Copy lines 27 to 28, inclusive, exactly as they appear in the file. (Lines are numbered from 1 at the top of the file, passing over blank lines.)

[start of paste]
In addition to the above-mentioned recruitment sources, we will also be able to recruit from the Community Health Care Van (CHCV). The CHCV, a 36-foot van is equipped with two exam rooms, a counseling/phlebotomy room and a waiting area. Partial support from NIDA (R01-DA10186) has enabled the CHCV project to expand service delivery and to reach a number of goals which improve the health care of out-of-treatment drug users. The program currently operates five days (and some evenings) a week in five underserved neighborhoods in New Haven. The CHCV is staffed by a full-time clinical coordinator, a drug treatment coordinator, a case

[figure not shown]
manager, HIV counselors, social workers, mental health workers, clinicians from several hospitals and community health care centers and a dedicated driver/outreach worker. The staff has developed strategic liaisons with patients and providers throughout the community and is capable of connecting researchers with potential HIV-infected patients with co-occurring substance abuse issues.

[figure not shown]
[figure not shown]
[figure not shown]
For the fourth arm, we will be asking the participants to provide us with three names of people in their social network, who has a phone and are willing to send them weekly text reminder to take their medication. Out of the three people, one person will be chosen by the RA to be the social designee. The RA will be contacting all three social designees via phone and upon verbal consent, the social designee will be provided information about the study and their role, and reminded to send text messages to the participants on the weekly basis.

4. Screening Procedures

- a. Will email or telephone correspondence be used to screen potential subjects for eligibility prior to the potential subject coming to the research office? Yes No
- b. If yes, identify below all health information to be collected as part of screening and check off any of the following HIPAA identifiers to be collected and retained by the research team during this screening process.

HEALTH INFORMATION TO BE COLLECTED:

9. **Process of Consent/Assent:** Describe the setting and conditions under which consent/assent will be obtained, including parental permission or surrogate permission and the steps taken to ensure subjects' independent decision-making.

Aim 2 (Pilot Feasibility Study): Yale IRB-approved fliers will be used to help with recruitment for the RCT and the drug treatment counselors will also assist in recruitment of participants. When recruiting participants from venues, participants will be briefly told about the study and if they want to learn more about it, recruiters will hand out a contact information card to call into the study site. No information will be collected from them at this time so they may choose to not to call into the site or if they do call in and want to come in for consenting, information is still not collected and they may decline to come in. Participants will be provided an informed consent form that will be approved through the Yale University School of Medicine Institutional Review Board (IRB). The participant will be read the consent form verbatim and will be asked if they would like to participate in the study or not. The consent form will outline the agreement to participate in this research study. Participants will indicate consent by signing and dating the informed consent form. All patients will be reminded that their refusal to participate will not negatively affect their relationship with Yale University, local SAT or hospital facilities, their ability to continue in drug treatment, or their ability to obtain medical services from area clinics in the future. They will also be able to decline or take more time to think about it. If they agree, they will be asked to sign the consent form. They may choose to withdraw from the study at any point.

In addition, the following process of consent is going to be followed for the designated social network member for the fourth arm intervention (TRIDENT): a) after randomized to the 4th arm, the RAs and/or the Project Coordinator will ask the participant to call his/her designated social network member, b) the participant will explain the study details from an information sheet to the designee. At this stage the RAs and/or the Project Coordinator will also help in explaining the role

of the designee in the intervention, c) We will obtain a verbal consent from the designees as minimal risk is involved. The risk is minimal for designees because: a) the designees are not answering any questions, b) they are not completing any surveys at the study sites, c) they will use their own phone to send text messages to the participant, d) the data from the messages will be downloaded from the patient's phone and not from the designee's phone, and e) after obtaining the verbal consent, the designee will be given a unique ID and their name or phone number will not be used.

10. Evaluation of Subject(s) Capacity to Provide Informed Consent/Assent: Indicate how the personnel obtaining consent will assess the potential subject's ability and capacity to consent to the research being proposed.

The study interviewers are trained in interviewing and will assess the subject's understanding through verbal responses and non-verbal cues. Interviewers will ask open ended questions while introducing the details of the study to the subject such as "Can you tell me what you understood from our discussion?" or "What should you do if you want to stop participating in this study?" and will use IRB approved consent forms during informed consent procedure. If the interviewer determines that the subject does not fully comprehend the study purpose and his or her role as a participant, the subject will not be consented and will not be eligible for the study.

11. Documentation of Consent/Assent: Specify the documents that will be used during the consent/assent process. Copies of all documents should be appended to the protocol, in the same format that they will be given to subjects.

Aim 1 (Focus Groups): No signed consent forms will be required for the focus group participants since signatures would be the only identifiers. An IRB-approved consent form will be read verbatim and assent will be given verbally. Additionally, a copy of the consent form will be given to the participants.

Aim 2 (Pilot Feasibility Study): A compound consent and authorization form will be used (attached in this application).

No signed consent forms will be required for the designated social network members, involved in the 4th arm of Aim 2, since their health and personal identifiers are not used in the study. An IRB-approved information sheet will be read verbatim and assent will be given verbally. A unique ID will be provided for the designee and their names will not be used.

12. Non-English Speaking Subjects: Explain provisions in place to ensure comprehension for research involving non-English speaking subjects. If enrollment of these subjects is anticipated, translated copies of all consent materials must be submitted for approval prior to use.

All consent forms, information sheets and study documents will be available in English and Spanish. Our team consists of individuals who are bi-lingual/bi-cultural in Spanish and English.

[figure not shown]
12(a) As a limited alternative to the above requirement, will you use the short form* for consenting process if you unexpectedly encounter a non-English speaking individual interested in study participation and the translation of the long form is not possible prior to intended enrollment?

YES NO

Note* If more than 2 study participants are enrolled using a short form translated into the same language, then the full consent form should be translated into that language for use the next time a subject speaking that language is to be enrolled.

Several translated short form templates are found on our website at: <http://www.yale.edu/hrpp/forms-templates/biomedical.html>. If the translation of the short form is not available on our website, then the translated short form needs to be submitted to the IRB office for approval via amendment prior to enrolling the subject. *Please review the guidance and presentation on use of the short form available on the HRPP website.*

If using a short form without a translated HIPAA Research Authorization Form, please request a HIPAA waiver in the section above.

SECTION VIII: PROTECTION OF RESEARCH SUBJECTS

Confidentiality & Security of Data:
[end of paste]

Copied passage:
Note* If more than 2 study participants are enrolled using a short form translated into the same language, then the full consent form should be translated into that language for use the next time a subject speaking that language is to be enrolled.

Several translated short form templates are found on our website at: <http://www.yale.edu/hrpp/forms-templates/biomedical.html>. If the translation of the short form is not available on our website, then the translated short form needs to be submitted to the IRB office for approval via amendment prior to enrolling the subject. *Please review the guidance and presentation on use of the short form available on the HRPP website.*